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Revista Brasileira de Enfermagem

Print version ISSN 0034-7167On-line version ISSN 1984-0446

Rev. Bras. Enferm. vol.70 no.2 Brasília Mar./Apr. 2017 


Unna's boot: experience of care of people with venous ulcers

Bota de Unna: experiencia del cuidado de personas con úlcera varicosa

Marcelo Henrique da SilvaI 

Maria Cristina Pinto de JesusI 

Deíse Moura de OliveiraI 

Miriam Aparecida Barbosa MerighiI 

IUniversidade de São Paulo, School of Nursing, Postgraduate Program in Nursing. São Paulo, Brazil.



to understand the experience of care of people with venous ulcers using an Unna's boot.


a qualitative study, based on the social phenomenology by Alfred Schütz, was carried out with 12 adults interviewed in 2015. The statements were analyzed and organized in thematic categories.


the following categories emerged: "Unna's boot annoyance versus wound improvement", "Difficulties for accessing care with the Unna's boot", "Care for healing and preventing recurrence", and "Receiving more attention from the healthcare professional".


the experience of care of people using an Unna's boot revealed the annoyance caused by this device, which was overcome due to the wound improvement. However, access to care was compromised by the lack of structure at the service, frustrating the patients' expectations regarding wound healing. The issues of these people's intersubjective universe should be considered in the management of care of venous ulcers.

Descriptors: Varicose Ulcer; Compression Bandages; Self Care; Chronic Disease; Nursing



comprender la experiencia del cuidado de personas con úlcera varicosa utilizando la Bota de Unna.


estudio cualitativo, fundamentado en fenomenología social de Alfred Schütz, realizado con 12 adultos entrevistados en 2015. Testimonios analizados y organizados en categorías temáticas.


surgieron las categorías: "Incomodidad de la Bota de Unna versus mejora de la herida", "Dificultades para el acceso al cuidado con la Bota de Unna", "Cuidar para cicatrizar y prevenir recidivas" y "Recibir más atención del profesional de salud".


la experiencia de cuidado de personas utilizando la Bota de Unna expresó la incomodidad del dispositivo, superado por la mejora de la herida. No obstante, el acceso al cuidado resultó comprometido por falta de estructura del servicio, frustrando expectativas de los participantes respecto a la cicatrización de la herida. Las cuestiones del universo intersubjetivo de estas personas deben considerarse en la gestión del cuidado de la úlcera varicosa.

Descriptores: Úlcera Varicosa; Vendajes de Compresión; Autocuidado; Enfermedad Crónica; Enfermería


Chronic venous ulcers (CVU), also called varicose ulcers, represent 70% of the vasculogenic ulcers, and they are estimated to affect 2% to 7% of the population worldwide, bringing, in addition to socioeconomic impact, great repercussion in the worsening of quality of life of the people who are affected by them(1).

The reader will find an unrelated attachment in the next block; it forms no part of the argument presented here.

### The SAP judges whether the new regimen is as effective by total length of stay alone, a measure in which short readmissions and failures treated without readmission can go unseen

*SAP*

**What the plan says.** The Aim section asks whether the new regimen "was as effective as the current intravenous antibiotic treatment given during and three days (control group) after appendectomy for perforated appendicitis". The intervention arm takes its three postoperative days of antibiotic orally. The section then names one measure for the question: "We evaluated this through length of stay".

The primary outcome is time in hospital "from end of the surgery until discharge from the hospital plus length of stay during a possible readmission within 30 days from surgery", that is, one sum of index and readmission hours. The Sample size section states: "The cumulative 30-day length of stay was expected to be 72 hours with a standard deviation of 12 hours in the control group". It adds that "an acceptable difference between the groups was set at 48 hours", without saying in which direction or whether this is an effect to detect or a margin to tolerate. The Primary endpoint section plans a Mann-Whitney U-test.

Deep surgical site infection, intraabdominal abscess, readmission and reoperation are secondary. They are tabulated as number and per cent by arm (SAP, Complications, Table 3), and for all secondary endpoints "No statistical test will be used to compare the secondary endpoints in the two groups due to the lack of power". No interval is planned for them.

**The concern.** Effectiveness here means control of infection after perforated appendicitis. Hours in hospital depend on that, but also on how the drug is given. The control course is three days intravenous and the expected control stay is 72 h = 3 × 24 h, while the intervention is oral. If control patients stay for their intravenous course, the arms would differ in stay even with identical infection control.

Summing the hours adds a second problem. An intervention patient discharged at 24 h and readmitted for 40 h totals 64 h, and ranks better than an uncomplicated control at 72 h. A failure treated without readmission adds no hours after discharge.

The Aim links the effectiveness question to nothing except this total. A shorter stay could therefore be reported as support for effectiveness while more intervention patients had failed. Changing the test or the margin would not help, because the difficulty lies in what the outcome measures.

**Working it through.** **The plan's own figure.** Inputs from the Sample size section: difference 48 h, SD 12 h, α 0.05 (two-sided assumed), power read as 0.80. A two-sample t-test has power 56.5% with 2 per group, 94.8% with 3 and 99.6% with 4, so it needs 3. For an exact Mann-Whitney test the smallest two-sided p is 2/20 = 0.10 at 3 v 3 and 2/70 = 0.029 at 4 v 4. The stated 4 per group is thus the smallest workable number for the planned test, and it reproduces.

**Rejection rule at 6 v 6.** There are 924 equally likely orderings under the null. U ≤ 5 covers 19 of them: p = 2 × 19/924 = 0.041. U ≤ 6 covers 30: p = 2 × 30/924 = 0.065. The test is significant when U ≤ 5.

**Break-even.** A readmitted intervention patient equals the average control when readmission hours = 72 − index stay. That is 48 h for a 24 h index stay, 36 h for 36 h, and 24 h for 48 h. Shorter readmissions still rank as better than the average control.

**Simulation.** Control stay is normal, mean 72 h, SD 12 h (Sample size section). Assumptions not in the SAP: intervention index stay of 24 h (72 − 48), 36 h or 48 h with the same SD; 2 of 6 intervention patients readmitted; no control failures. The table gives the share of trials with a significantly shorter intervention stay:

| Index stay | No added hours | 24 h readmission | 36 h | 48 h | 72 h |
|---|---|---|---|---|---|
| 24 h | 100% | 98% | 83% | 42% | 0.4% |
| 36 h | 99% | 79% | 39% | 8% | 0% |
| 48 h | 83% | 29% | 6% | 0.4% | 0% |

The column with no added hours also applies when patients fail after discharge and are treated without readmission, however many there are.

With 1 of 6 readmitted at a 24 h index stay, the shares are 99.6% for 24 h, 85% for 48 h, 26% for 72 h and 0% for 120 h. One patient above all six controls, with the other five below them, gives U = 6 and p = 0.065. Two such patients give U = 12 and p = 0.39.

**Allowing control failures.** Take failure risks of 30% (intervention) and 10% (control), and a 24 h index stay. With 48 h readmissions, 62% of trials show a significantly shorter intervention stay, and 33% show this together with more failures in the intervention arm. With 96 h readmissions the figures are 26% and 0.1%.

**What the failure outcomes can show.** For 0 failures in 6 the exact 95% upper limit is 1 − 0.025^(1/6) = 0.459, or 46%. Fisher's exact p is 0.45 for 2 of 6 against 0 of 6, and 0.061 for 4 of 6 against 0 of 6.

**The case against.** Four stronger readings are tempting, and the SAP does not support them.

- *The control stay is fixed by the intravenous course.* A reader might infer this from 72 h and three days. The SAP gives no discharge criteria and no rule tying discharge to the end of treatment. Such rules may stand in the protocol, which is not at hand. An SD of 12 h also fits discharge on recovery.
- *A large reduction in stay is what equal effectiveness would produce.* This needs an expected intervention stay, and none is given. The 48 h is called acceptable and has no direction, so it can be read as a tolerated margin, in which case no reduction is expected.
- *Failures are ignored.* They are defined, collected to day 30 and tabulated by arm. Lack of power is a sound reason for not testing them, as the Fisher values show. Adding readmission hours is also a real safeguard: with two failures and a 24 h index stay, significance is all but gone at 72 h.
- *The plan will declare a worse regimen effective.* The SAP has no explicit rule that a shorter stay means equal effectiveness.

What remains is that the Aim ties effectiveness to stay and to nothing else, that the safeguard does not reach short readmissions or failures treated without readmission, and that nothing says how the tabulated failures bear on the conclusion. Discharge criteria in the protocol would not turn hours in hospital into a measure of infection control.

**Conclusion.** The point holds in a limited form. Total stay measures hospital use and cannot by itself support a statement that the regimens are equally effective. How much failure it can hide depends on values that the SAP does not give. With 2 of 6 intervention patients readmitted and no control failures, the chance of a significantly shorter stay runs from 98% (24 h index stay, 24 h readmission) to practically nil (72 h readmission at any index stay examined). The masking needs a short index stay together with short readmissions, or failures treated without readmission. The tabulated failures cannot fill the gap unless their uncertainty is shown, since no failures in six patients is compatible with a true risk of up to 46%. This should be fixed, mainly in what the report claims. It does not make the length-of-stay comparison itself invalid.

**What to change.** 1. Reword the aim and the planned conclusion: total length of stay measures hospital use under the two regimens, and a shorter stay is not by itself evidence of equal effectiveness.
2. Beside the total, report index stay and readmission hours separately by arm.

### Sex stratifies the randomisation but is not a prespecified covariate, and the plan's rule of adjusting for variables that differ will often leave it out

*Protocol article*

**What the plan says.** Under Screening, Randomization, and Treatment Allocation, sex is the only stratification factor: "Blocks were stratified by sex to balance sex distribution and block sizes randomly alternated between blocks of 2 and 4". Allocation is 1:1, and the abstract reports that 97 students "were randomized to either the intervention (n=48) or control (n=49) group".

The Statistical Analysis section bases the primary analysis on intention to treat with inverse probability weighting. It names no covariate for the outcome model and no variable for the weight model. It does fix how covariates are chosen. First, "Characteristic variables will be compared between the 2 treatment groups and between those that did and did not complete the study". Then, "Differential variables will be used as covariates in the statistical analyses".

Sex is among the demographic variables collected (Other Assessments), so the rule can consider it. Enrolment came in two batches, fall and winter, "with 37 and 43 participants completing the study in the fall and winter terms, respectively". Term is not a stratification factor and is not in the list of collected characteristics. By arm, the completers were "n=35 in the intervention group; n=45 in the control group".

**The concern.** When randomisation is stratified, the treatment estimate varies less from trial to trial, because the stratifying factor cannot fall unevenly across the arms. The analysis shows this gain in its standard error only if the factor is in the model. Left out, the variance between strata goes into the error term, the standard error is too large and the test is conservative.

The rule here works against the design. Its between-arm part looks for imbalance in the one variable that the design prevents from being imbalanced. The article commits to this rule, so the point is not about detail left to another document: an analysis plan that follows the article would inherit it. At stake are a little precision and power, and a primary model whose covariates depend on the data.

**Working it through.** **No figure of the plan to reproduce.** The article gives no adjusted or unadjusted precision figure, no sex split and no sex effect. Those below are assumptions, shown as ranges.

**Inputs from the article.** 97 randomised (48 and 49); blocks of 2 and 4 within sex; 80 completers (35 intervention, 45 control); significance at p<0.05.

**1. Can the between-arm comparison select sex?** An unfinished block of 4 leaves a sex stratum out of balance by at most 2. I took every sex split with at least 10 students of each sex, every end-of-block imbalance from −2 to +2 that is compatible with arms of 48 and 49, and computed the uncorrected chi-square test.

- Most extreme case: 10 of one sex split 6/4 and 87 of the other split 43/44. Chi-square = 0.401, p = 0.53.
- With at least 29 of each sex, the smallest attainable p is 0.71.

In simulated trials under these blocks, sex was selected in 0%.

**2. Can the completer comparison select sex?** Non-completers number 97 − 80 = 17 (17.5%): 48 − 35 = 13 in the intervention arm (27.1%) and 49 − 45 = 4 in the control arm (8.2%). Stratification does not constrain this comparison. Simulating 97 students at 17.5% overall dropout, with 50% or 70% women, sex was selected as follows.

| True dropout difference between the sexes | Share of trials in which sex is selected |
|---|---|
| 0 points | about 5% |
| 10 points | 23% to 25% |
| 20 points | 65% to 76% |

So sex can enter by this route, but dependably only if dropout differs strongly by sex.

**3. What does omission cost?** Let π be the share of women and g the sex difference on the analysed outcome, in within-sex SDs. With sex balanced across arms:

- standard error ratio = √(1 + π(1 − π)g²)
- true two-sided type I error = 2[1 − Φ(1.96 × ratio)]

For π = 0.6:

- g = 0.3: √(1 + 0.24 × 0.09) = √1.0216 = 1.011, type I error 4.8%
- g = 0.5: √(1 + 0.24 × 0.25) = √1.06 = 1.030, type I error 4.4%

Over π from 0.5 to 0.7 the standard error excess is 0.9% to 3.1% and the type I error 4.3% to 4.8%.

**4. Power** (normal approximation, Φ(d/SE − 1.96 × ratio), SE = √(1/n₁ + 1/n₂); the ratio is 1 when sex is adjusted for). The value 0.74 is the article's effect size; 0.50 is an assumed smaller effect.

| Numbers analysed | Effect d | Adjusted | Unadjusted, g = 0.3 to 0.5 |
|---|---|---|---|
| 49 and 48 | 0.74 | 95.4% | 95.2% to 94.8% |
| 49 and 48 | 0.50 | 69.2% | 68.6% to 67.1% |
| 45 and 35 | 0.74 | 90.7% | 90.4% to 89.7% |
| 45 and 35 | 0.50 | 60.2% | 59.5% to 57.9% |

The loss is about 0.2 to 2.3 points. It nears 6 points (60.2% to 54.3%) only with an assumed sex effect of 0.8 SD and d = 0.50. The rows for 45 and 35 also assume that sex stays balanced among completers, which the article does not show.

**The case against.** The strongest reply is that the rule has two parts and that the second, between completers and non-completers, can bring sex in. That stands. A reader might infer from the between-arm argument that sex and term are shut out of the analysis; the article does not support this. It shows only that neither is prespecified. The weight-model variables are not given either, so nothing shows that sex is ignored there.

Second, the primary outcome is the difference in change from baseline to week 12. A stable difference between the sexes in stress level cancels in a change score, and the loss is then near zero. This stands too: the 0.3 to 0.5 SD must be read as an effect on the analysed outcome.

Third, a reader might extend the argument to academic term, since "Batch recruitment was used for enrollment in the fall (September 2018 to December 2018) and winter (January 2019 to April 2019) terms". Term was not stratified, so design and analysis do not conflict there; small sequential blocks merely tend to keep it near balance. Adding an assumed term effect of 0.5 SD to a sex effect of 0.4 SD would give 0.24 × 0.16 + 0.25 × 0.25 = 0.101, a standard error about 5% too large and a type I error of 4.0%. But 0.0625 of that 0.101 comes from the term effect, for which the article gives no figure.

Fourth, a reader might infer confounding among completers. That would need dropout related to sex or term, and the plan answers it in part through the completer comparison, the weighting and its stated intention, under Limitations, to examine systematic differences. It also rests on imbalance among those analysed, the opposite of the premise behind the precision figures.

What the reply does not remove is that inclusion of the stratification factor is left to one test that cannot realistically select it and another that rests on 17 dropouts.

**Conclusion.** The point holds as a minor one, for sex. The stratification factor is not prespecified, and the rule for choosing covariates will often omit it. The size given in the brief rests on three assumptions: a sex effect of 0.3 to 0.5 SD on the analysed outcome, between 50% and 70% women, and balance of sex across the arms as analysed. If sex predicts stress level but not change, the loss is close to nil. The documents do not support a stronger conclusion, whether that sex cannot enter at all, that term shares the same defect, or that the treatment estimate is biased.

Care of CVU can be a challenge both for the people who live with them, and for the nurses who take care of them, due to their chronic and recurrent nature. A cohort study with 50 adult patients followed after CVU healing, during 10 years, showed that 62% had recurrence of the lesion. It evidenced that the use of compression stockings, rest, and the application of a moisturizing cream in the lower limbs (LL) had been considered efficient measures for the prevention of these recurrences(2).

With this epidemiological scenario, there is a need to improve the care of these people, which should include the routine use of compression therapy (CT), and guidelines on basic hygiene care, feeding, rest and physical activity, aiming at healing and prevention of recurrence, and contributing to the improvement of the quality of life of people who live with this health problem(1,3).

Compression therapy is the main care to be provided to this public, both to promote healing and to prevent recurrences(4). It can be performed with the use of elastic compression, represented by short- or long-stretching bands, and by compression stockings. Another modality of compression is the inelastic CT, the effectiveness of which in the increase of the function of venous pumping, and reduction of the venous hypertension is recognized in the scientific environment(5). In Brazil, Unna's boot is the most known and used inelastic CT in clinical practice(6).

Studies show positive results regarding the use of Unna's boot for treating CVU concerning healing rates(7), functional capacity(8), self-esteem improvement(6), and quality of life(3). However, CT can be a challenge for the care of people with CVU, mainly regarding the continuity of its use, considering the adaptations that this therapy requires in people's daily lives(9).